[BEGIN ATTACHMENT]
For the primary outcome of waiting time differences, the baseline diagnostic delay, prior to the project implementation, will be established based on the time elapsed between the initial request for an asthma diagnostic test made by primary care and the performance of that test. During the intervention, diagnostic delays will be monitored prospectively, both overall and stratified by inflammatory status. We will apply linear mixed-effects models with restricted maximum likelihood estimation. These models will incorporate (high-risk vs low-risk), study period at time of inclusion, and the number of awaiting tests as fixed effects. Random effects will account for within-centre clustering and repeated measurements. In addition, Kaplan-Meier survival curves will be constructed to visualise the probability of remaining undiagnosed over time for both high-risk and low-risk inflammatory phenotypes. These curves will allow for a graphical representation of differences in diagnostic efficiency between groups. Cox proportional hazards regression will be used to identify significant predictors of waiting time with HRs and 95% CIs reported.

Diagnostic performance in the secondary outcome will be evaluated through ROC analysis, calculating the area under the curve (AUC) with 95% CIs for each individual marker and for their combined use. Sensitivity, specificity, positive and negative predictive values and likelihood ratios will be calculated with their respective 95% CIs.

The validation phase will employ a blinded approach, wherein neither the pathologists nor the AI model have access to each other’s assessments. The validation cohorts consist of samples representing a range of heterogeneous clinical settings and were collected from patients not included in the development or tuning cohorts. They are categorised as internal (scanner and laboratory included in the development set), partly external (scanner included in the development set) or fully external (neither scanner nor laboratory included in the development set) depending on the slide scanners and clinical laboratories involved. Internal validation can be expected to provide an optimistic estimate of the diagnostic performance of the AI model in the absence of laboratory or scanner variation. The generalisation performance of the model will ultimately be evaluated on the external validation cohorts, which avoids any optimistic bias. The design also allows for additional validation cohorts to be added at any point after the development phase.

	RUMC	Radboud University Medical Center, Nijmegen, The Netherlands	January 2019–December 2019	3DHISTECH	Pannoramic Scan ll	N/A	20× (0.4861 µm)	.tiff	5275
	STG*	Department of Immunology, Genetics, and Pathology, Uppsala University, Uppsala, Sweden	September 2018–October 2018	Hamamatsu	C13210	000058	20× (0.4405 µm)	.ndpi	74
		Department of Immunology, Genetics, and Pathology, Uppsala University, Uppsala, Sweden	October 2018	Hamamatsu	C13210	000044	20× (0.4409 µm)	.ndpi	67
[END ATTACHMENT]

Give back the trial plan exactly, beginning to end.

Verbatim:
For the primary outcome of waiting time differences, the baseline diagnostic delay, prior to the project implementation, will be established based on the time elapsed between the initial request for an asthma diagnostic test made by primary care and the performance of that test. During the intervention, diagnostic delays will be monitored prospectively, both overall and stratified by inflammatory status. We will apply linear mixed-effects models with restricted maximum likelihood estimation. These models will incorporate (high-risk vs low-risk), study period at time of inclusion, and the number of awaiting tests as fixed effects. Random effects will account for within-centre clustering and repeated measurements. In addition, Kaplan-Meier survival curves will be constructed to visualise the probability of remaining undiagnosed over time for both high-risk and low-risk inflammatory phenotypes. These curves will allow for a graphical representation of differences in diagnostic efficiency between groups. Cox proportional hazards regression will be used to identify significant predictors of waiting time with HRs and 95% CIs reported.

Diagnostic performance in the secondary outcome will be evaluated through ROC analysis, calculating the area under the curve (AUC) with 95% CIs for each individual marker and for their combined use. Sensitivity, specificity, positive and negative predictive values and likelihood ratios will be calculated with their respective 95% CIs.

The validation phase will employ a blinded approach, wherein neither the pathologists nor the AI model have access to each other’s assessments. The validation cohorts consist of samples representing a range of heterogeneous clinical settings and were collected from patients not included in the development or tuning cohorts. They are categorised as internal (scanner and laboratory included in the development set), partly external (scanner included in the development set) or fully external (neither scanner nor laboratory included in the development set) depending on the slide scanners and clinical laboratories involved. Internal validation can be expected to provide an optimistic estimate of the diagnostic performance of the AI model in the absence of laboratory or scanner variation. The generalisation performance of the model will ultimately be evaluated on the external validation cohorts, which avoids any optimistic bias. The design also allows for additional validation cohorts to be added at any point after the development phase.

	RUMC	Radboud University Medical Center, Nijmegen, The Netherlands	January 2019–December 2019	3DHISTECH	Pannoramic Scan ll	N/A	20× (0.4861 µm)	.tiff	5275
	STG*	Department of Immunology, Genetics, and Pathology, Uppsala University, Uppsala, Sweden	September 2018–October 2018	Hamamatsu	C13210	000058	20× (0.4405 µm)	.ndpi	74
		Department of Immunology, Genetics, and Pathology, Uppsala University, Uppsala, Sweden	October 2018	Hamamatsu	C13210	000044	20× (0.4409 µm)	.ndpi	67